The bicycle thieves & Neorealism

Continuing my experiments with Italian movies, I watched De Sica’s masterpiece Ladri di biciclette (Bicycle Thieves) sometime back. The film was highly ordinary and non-special, and it was in this non-specialty that its charm lies. It is a story of desperation and poor luck, the kind that can (and does) fall on most people in their everyday lives. And that is the reason why the movie in particular and De Sica in general are tagged as the champions of Neorealism – a wave which dominated the post World War II Italian cinema and dealt exclusively with real people and their un-special lives.

Bicycle Thieves (I use the plural used by UK film distributors, because I think that is more correct in the light of the story, which actually was about two thieves rather than one) is a movie about a common man Ricci, who lives in the post world war Italy, and waits in queues to get a job. He finally finds one, on the condition that he has a bicycle. He pawns linen to get an old cycle that he had pawned earlier, and for a few minutes in the movie, we see happiness and hope on the face of this small family as they clean and polish the cycle which was to them, their route to happiness and comfort. However, as a viewer we know the name of the movie and are therefore not convinced by this show of happiness.

Sure enough, on the very first day of the much regarded job, a thief comes along and steals away Ricca’s cycle. Ricca along with his son Bruno and a few friends, struggles to find the cycle in bicycle markets, looking for each part as they expect the cycle to have been taken apart by the thief. This scene is particularly vivid and marks the desperation and finally the frustration of the father and the son. Defeated after this search and another hopeless pursuit, they both go to a pizzeria and spend the little money that they have on a sumptuous meal, the mental frame aptly described by Ricca’s words: What the hell! In this scene we also see the strengthening bond between the father and the son, and again for a moment there appears a shade of happiness.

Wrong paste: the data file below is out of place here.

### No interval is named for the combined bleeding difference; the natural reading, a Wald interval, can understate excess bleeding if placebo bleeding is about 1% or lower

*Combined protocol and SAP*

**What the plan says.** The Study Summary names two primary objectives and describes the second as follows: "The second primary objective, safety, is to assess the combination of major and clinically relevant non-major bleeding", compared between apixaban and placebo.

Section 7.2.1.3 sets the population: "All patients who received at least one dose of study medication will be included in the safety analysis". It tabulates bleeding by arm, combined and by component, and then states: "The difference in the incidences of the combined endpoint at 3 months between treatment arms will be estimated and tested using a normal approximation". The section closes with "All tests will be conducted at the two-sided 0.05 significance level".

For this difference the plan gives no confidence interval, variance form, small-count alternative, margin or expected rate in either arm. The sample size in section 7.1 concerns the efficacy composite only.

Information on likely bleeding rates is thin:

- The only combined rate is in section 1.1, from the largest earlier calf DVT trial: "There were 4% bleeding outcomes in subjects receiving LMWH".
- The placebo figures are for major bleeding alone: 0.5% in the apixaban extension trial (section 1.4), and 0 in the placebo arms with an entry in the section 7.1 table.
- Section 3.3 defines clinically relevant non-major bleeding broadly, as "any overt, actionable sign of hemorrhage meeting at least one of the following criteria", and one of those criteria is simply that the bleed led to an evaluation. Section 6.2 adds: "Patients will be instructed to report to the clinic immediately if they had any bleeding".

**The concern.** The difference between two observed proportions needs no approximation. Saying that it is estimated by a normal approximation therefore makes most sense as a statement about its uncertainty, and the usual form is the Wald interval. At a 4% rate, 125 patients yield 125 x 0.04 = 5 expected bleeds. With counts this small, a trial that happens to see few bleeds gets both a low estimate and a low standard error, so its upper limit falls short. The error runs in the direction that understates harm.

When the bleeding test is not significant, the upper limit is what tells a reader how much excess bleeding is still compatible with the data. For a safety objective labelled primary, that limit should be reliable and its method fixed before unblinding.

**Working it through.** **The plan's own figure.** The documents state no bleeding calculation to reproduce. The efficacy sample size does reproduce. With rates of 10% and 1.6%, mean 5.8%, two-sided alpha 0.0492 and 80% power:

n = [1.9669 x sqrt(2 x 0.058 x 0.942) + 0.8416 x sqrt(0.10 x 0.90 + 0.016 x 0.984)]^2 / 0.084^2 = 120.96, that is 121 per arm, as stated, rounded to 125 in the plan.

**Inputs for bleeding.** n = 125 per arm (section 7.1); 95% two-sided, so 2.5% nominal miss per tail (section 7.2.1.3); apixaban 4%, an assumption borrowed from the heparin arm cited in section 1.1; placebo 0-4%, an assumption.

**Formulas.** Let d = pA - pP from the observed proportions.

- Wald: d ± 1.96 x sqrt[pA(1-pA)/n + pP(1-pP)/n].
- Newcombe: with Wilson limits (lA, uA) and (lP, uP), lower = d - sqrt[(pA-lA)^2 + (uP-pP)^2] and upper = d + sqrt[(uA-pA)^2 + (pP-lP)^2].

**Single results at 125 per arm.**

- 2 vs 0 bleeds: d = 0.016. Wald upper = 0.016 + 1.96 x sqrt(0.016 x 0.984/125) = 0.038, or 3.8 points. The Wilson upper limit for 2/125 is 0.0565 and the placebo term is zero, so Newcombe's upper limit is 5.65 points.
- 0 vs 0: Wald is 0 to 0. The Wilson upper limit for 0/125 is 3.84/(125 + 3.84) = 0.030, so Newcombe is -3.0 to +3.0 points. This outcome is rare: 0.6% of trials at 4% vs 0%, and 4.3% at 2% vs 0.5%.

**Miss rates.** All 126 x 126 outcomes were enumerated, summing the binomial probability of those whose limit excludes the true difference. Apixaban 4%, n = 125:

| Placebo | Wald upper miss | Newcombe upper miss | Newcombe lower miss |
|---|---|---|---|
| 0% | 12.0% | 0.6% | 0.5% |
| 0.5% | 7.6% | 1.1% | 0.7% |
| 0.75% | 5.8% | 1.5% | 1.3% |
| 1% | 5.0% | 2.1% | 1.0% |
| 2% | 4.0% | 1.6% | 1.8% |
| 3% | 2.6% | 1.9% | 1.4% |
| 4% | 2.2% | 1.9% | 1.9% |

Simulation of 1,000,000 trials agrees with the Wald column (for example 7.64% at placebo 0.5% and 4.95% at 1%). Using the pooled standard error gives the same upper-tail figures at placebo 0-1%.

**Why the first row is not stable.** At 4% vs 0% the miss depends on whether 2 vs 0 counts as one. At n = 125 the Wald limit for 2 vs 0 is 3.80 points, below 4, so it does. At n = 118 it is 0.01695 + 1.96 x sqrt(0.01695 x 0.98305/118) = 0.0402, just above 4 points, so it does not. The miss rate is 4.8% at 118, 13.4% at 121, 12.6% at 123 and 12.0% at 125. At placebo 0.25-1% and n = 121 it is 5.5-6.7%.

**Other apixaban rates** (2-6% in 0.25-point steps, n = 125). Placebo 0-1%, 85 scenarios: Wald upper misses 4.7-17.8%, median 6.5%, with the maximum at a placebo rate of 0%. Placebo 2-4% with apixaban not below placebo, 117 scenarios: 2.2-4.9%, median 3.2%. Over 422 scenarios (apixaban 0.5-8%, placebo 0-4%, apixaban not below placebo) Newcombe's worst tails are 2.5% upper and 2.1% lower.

Later, Ricca accidentally spots the thief and follows him – however the pursuit again proves futile as the thief is backed by a supportive neighborhood who are willing to give him a false alibi. Now truly broken and desperate, Ricca attempts to steal a bicycle himself to keep his job, but is caught and disgraced in front of his son. The end thus succinctly puts him at par with the thief, who also would have been driven to theft by his social conditions.

In the neorealistic style, De Sica has used non-professional actors in the movie, and has shot the entire movie on the streets of Rome, without the extensive use of sets and editing. Having grown up on Bollywood movies, I think that the reality offers a pleasant freshness despite the evident despair. There is nothing theatrical about the family’s tragedy – no overbearing landlords nor warlords. You can easily think : That could have been me – and through most of the movie, I did end up remembering my own despair at having my passport stolen on a crowded metro station of Paris, and my hopeless search for it.

Having said that, I am sure I would still continue to enjoy the more theatrical movies as much, because it is as important to sometimes escape reality as it is to sometimes face it.

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